Wednesday, April 18, 2012

HOOPP Leads its Peers, Up 12.2% in 2011

The fully funded Healthcare of Ontario Pension Plan (HOOPP) did it again, returning 12.2% in 2011 with assets now topping $40 billion:

With returns of 12.19 per cent in 2011, the Healthcare of Ontario Pension Plan ended the year 103 per cent funded. For the first time, HOOPP’s net assets surpassed the $40 billion mark.

HOOPP President & CEO Jim Keohane credited HOOPP’s liability driven investing (LDI) strategy for the plan’s solid funded position. This strategy was developed in the early 2000s and its purpose is to ensure that HOOPP’s investments will surpass the growth in the future pensions owed to members, also called the plan’s liabilities.

“HOOPP’s benefits are fully funded. This means that we have sufficient resources to pay every pension owed to the membership – not just now but into the future too,” says Keohane.

HOOPP has a long history of being well funded, having been at least 96 per cent funded in every valuation for over 30 years. While superior investment returns have helped keep the plan fully funded, pension governance has helped HOOPP become a model of a defined benefit plan that works.

HOOPP’s Board of Trustees recognize that there are two sides to the pension equation and actively adjust benefits and contributions as the economy changes, ensuring the Plan’s long-term sustainability. The jointly governed model ensures that the Board has focused on delivering on the pension promise to ensure retirement security for its members and employers and HOOPP has maintained stable contribution rates for over a decade.

“The best returns in 2011 were in long bonds, real return bonds, real estate and private equity. These are all asset classes which are employed heavily in our LDI portfolio. That is why funds employing LDI have achieved better results in 2011,” Keohane said.

In 2011, HOOPP entered the international real estate market, closing its first deals in the United Kingdom and the Czech Republic. HOOPP has a 10-year average net investment rate of return of 8.4 per cent, one of the best in the industry, which has added $22.9 billion dollars to the value of the Fund.

HOOPP’s 270,000 members include nurses, medical technicians, food services staff and laundry workers, and many other people who work hard to provide valued Ontario healthcare services. HOOPP members and employers contribute to the defined benefit pension and HOOPP pays out more than $1.2 billion in pensions annually.

For full details on HOOPP’s 2011 results, please see the HOOPP Annual Report. President and CEO Jim Keohane's message on page 9 was short, simple and to the point:

To say that, globally, 2011 was a turbulent year for the financial markets is to put it mildly – but at HOOPP, we’ve long held the view that it is important to anticipate volatility.

Over the very long term, investment returns have been reasonably predictable, but in the short to medium term, markets and returns are highly unpredictable.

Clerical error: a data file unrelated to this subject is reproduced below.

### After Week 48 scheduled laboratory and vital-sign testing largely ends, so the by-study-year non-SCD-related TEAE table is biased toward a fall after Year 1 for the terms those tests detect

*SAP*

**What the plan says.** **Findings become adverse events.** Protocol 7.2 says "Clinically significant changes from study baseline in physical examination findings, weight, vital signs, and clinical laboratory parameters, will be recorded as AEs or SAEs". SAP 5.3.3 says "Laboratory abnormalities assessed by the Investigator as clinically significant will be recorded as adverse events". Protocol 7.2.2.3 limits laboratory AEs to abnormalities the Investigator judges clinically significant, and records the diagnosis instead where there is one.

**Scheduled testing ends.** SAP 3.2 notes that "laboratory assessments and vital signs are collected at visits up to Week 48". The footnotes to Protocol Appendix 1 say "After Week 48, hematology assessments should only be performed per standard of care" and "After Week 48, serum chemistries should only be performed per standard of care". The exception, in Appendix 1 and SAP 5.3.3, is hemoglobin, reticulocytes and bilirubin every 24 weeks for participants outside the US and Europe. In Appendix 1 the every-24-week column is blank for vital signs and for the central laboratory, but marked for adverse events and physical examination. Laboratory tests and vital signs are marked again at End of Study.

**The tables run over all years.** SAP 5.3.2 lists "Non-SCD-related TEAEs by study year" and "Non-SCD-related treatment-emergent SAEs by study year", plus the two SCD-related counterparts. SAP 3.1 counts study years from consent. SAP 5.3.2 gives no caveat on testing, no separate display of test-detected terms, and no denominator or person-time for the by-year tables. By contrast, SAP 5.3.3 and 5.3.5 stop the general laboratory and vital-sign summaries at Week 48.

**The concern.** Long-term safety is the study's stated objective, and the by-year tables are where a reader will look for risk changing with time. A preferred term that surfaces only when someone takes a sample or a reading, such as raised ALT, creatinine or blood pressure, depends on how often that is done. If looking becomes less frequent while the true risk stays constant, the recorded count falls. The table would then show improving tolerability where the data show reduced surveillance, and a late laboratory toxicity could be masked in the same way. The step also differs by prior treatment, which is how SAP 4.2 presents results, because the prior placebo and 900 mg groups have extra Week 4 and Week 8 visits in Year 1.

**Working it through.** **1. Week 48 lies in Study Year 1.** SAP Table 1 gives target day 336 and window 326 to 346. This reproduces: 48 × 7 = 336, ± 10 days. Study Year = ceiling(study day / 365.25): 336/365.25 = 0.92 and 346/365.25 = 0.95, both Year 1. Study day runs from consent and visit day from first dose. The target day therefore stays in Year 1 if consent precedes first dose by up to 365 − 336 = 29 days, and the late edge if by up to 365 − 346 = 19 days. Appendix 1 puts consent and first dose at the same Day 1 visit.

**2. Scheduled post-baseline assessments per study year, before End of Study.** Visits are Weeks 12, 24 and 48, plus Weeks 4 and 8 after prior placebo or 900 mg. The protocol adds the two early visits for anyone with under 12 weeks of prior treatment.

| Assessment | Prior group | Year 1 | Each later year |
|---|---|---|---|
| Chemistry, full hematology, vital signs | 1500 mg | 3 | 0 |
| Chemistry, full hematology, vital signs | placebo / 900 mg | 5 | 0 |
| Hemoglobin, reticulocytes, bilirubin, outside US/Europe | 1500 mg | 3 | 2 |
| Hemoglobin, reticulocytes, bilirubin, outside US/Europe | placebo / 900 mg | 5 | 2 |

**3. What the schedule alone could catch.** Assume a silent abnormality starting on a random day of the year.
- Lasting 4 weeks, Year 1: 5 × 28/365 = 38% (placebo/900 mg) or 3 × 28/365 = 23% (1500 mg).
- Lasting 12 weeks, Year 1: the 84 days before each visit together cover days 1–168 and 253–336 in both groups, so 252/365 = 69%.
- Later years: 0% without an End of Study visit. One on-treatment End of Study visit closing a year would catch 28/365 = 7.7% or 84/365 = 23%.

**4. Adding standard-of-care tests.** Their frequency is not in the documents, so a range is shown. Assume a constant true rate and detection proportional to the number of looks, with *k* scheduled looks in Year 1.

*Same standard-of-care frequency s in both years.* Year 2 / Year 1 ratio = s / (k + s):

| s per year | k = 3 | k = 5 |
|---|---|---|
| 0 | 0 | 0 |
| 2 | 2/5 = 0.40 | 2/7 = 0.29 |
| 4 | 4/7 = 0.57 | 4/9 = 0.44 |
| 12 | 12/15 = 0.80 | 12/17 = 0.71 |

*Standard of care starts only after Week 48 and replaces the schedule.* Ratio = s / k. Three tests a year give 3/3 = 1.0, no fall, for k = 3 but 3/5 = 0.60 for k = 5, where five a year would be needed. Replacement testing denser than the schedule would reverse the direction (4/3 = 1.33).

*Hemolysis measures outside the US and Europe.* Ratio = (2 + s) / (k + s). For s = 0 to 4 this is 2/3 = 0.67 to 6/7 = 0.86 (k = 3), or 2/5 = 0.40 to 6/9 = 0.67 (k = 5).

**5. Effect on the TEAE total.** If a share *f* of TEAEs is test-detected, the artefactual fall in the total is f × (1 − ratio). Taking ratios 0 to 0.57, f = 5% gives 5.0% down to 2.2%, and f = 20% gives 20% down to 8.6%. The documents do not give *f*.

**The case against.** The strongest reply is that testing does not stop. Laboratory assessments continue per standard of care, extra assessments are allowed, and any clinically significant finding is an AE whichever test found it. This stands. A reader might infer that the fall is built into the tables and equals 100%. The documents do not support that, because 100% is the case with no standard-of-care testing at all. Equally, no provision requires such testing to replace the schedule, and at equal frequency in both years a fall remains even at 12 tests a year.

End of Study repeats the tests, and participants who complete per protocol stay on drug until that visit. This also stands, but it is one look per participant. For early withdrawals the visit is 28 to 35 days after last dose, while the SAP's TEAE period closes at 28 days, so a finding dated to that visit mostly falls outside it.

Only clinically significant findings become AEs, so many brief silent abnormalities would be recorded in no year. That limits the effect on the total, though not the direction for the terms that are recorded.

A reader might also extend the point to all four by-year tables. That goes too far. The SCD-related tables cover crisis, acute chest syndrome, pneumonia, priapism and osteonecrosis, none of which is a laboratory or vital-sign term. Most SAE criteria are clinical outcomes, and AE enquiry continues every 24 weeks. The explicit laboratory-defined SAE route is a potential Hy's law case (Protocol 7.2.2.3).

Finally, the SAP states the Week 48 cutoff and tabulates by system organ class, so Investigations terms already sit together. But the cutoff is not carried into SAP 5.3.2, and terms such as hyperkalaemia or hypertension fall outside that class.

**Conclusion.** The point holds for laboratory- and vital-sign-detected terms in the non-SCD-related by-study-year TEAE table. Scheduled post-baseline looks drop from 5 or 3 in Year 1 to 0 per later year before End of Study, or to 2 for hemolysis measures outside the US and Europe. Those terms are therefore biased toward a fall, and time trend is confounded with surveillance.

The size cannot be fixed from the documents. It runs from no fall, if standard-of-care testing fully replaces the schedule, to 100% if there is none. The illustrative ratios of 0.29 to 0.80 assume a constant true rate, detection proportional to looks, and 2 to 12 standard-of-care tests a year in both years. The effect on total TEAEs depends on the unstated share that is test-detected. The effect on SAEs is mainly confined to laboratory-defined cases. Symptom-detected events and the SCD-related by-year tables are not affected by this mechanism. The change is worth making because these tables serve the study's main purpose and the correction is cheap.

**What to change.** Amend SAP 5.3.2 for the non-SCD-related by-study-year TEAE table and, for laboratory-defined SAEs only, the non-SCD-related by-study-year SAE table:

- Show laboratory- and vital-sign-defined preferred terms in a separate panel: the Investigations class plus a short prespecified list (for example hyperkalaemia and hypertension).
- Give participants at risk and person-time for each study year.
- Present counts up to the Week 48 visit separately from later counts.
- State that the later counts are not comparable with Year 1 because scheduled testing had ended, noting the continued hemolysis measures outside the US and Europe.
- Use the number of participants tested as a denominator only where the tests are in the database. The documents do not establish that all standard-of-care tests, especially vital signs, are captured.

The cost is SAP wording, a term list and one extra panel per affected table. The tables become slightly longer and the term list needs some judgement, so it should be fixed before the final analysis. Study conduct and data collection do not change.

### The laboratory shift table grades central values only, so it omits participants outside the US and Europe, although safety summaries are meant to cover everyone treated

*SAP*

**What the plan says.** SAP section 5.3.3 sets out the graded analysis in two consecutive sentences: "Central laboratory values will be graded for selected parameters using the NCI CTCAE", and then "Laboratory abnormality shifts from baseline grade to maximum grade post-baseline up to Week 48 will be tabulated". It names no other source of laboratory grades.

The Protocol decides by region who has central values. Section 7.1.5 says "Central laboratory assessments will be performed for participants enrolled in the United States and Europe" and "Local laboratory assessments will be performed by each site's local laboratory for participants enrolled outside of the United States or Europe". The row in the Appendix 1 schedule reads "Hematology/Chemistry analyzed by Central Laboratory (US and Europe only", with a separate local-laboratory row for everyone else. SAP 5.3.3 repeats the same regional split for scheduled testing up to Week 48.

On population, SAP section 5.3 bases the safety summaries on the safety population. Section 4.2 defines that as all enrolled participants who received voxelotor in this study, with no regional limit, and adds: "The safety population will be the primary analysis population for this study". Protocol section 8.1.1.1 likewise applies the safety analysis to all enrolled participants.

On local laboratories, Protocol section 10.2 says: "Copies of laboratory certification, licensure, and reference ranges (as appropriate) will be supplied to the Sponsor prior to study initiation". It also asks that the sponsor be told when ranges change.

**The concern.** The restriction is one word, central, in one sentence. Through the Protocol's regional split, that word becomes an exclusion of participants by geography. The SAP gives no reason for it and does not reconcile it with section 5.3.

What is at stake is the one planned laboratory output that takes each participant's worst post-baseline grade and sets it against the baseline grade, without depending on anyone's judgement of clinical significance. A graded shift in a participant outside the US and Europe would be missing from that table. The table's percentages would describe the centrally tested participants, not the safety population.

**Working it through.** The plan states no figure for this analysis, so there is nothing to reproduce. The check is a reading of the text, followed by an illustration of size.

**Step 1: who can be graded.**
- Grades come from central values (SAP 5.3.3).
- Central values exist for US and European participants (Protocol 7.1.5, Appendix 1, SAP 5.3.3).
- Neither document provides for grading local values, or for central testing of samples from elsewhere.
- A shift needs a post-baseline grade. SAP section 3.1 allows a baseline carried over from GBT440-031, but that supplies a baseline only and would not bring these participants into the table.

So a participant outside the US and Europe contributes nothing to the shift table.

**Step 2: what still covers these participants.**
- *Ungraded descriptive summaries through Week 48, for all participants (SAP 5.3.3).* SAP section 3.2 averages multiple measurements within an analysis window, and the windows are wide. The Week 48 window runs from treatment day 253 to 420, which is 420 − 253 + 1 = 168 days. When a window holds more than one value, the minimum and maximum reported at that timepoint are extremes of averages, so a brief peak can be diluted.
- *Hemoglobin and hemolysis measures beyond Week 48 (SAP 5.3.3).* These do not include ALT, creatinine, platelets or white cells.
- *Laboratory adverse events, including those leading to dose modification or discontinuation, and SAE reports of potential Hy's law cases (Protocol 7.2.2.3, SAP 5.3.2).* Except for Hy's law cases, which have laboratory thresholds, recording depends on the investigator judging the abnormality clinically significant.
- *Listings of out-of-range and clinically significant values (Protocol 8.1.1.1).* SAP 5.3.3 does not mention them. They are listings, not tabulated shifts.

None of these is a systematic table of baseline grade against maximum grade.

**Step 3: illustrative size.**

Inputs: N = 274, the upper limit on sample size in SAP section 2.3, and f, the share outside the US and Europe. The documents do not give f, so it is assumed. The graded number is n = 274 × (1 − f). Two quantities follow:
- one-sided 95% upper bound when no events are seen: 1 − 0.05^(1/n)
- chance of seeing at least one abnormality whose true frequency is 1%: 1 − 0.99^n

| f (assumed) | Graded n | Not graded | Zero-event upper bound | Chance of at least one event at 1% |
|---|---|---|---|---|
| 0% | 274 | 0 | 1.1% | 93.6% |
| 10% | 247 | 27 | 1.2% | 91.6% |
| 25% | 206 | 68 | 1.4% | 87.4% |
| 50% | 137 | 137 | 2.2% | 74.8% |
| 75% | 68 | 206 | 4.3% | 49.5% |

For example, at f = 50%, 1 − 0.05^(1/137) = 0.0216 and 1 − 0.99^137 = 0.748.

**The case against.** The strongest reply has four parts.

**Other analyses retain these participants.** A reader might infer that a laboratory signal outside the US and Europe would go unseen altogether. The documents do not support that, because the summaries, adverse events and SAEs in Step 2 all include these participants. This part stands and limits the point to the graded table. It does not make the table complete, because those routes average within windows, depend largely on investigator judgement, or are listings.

In order to enhance our ability to deliver on the pension promise, in late 2007, HOOPP positioned itself with a more conservative investment structure.

The Plan further developed its liability driven investing (LDI) approach, which uses HOOPP’s liabilities – both the pension payments being paid now and the projected pensions to be paid in the future – as the main reference point in assessing the construction of an investment portfolio and the risk and return of a particular investment.

HOOPP’s small in-house team of investment managers anticipate the inevitable market volatility and factor it in when structuring our portfolio. The portfolio is constructed to more closely match the investment characteristics of HOOPP’s liabilities, so the value of the portfolio assets will change in sync with the value of the liabilities. Then, the investment managers carefully “layer on” return seeking strategies to get the returns required.

The LDI approach we are following is designed with the sole purpose of meeting HOOPP’s objective of “delivering on the pension promise.” And that objective isn’t just an expression for our communication materials – it’s a clear statement of how aware we are of HOOPP’s importance in our members’ lives, enabling them to retire with dignity.

This promise to our members and pensioners is the foundation of our business plan and it is a mission that has served to guide and focus our entire team at HOOPP.

Having worked at HOOPP for the past 13 years and served as the Plan’s Chief Investment Officer, my mandate as the new President & CEO is to build upon the Plan’s successes with investment portfolios designed with the future pension income needs of our members top of mind.

There were challenges from the turbulence in 2011, but with those challenges came opportunities. As in previous years, we felt that our investment approaches allowed us to meet the challenges of 2011 and we are pleased with the opportunities we were able to capitalize on.

It’s important to note that, while HOOPP invests for the long term – where pension contributions made today are used to fund benefits that may not be paid out for 40 or more years – we also pay close attention to the short term.